Awhile back, I wrote a post about how Google inconceivably broke apart Google Drive and spun off Docs, Slides, and Sheets into separate apps. In doing so, the company did not include basic folder access in the new apps, thus resulting in a great deal of app switching between Drive and Docs, for instance. For me, the grading process became more difficult, and I had thought about going to Office for iPad for the handling of all student work. After some time with Microsoft’s product (and a bevy of enhancements to it), I safely can say that Microsoft’s iPad suite officially is my favorite productivity bundle to use on my tablet. Microsoft has managed to take its full-blown Office suite and make it extremely tablet-friendly; this past Fall, it also made Office available for iPhone. Productivity fans rejoiced! Okay, that might be a stretch, but after it took the Seattle-based company some time to arrive at the party, Microsoft made great strides with its mobile products in a short amount of time. The most recent announcement involved allowing non-Office 365 users to create and edit documents on their iPads and iPhones, essentially rendering the apps free. I slowly am weaning my students off Google Docs and plan on embracing Office from hereon out. You should, too. Kudos to Microsoft for listening to their consumers!

My last tech note is somewhat of a plea: a plea for more teacher-centric apps, apps that make our job easier. For example, if there’s one app most teachers would want, it would be a calendar/attendance/lesson planning app. In all fairness, such an app already exists – it’s called iTeacherBook. I used it to help me track attendance for one of my sports teams but quickly found the app too buggy and lacking in updates. As you can see, the developers have not updated the app in over a year, instead spending their time on the student version (called iStudiezPro). While I understand the need to push the student app (a larger clientele means more money), teachers deserve just as much assistance with their daily tasks. While many corporate task managers are present in the App Store, how about one for teachers that hasn’t turned into a pumpkin?

Keeping on that same theme, I also have to take Blackbaud to task for its mishandling of an app for which I consulted. Our school uses Netclassroom and FAWeb, two products part of Blackbaud’s grading platform. While the web versions function pretty well, other companies have mobile apps that allow teachers and students to input information on the go. For example, if I was at a function and quickly wanted to input grades without turning on my computer, I theoretically could do so with other products, but not FAWeb. Last year, Blackbaud reached out to several individuals (I was one) and asked us to help them develop a mobile app, set to be released this year. Then, just as the app was taking shape, the company shelved it with no explanation or updates. In this day and age, every major educational company should have a mobile presence or run the risk of becoming yesterday’s news. Time to step up, Blackbaud!

Let the Christmas countdown commence…now!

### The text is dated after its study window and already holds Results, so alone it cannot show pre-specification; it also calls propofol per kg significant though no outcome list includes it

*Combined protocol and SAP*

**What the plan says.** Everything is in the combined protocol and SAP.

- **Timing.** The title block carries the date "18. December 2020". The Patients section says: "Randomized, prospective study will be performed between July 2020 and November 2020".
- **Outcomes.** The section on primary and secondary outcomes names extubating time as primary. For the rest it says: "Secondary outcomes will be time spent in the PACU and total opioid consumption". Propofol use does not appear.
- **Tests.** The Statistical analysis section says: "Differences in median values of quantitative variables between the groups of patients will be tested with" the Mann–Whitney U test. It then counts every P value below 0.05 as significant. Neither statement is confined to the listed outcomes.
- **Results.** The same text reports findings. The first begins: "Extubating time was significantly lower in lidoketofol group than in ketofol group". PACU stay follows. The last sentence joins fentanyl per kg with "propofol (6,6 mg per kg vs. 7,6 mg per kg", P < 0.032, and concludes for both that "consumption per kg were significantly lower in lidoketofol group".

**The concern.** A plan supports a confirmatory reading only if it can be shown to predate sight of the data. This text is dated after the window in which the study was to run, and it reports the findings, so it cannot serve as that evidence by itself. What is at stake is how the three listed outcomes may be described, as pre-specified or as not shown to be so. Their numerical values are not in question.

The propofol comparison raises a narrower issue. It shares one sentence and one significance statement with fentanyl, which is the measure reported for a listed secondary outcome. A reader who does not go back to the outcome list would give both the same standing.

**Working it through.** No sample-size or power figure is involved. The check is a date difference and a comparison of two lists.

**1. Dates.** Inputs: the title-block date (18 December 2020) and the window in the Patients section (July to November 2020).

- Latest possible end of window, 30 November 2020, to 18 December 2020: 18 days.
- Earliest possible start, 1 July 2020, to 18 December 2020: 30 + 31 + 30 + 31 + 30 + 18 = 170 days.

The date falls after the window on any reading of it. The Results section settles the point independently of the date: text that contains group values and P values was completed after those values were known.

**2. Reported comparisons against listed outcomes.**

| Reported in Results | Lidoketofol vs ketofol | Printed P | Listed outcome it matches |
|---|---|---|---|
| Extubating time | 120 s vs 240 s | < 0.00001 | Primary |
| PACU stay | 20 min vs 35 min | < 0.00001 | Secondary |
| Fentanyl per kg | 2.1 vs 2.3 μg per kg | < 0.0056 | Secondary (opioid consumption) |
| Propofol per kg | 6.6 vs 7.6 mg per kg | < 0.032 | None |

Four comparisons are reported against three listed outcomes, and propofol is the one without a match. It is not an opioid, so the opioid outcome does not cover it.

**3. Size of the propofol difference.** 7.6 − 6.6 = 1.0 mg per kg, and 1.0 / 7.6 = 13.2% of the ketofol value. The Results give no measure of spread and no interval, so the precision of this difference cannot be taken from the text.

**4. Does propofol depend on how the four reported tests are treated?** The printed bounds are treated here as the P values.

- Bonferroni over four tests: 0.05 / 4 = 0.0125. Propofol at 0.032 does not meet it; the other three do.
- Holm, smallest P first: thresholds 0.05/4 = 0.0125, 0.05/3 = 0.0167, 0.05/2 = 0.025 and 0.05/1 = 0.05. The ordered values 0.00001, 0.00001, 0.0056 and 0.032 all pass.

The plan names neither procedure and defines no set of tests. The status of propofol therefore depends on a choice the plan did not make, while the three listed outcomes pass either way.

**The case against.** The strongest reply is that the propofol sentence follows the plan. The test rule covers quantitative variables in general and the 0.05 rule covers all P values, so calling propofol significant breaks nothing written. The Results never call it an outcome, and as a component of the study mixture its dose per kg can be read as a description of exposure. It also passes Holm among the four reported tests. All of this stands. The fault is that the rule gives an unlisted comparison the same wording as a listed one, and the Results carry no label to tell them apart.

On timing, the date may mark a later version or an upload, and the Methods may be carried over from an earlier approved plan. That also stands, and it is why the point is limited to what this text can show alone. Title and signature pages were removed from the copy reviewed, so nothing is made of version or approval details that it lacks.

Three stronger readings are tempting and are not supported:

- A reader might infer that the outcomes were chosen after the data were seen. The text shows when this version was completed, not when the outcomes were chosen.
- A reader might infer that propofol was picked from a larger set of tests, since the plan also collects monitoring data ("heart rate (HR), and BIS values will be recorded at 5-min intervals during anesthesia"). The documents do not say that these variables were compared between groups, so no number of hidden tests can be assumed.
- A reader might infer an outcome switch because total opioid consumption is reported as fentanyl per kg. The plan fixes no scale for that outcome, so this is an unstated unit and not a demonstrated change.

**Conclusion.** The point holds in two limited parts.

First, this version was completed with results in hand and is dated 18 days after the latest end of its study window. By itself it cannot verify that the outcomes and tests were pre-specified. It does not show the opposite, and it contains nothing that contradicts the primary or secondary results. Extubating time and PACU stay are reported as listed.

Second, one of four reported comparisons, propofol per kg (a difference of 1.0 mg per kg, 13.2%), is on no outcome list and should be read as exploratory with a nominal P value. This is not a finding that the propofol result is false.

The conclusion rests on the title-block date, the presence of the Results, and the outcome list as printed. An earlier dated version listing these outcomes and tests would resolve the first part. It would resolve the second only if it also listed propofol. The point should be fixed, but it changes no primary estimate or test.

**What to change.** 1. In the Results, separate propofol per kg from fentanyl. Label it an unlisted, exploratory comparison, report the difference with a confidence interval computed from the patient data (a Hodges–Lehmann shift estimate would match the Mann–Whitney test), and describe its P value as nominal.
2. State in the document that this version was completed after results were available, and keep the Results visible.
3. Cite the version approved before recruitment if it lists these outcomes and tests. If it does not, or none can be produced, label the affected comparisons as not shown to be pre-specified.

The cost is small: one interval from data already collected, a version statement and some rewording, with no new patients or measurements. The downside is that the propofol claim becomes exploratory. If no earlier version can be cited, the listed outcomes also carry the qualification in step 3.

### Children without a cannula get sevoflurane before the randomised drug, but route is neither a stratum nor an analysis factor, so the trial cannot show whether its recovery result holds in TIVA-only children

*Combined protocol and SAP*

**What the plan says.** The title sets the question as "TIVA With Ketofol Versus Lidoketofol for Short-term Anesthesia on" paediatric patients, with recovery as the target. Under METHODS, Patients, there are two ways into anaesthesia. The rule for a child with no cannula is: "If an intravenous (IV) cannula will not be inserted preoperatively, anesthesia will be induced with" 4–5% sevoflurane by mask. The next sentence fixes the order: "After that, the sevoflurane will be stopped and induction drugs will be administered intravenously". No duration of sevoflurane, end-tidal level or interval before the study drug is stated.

What’s your pleasure?

“So much to do, so little time.”


If ever there was a motto for today's average student, the above might be it. Let's face it: most high school students are overcommitted when it comes to classes, extracurricular activities, after-school employment, and…oh yes, schoolwork. We can place the blame on multiple parties, but the fact remains that students are spending most of their days attempting to juggle multiple responsibilities. In doing so, they fail to realize that something has to lose – and that “something” might be their sense of direction and purpose.


Ask the typical student what he or she seeks to accomplish, and you'll probably get a laundry list of goals and achievements. Academically speaking, students desire to take as many advanced classes as they can fit into their schedule. Or do they? I recently overheard one of my students complaining about her AP Biology class, to which I inquired, “Why are you taking it in the first place?” She responded that she did not know but that she was recommended for it, so she took it. Did she seek a career in the life sciences? Not a chance. In essence, she added hours of studying to her weekly workload because she qualified for the course. Sadly, she is not alone, as many students continue to enroll in upper-level courses not because they want the challenge, but because they feel obligated to take on extra responsibility. They feel pressure from parents, guidance counselors, and their own peers in selecting courses that may not interest them but look good on a transcript. One has to wonder if they regret their decisions once they arrive at college and are forced to make choices.

Heavy course loads (yet another future blog post) can have detrimental effects on student wellness, especially when combined with a rigorous activity schedule and lack of sleep. I remember one year when a student of mine declared that she only slept for two hours the previous evening. Of course, she was taking five AP courses and participated in several high-demand extracurricular activities, so naturally her schedule left her little time to sleep. She did work very hard and ended up attending a great college (and law school), but I still wonder (and would love to ask her) – did you take on that schedule because you enjoyed sleeping two hours? Or because you felt obligated to overcommit yourself? More importantly, did you manage to find YOUR path? I hope yes, but I believe no.


Students need to challenge themselves – I firmly believe that. However, they also need to discover their true passions in learning, whether it be studying classical languages or pursuing a career in engineering. They cannot do that if they spent every waking hour…awake. In short, educators at every level must ensure that students love what they do and do what they love.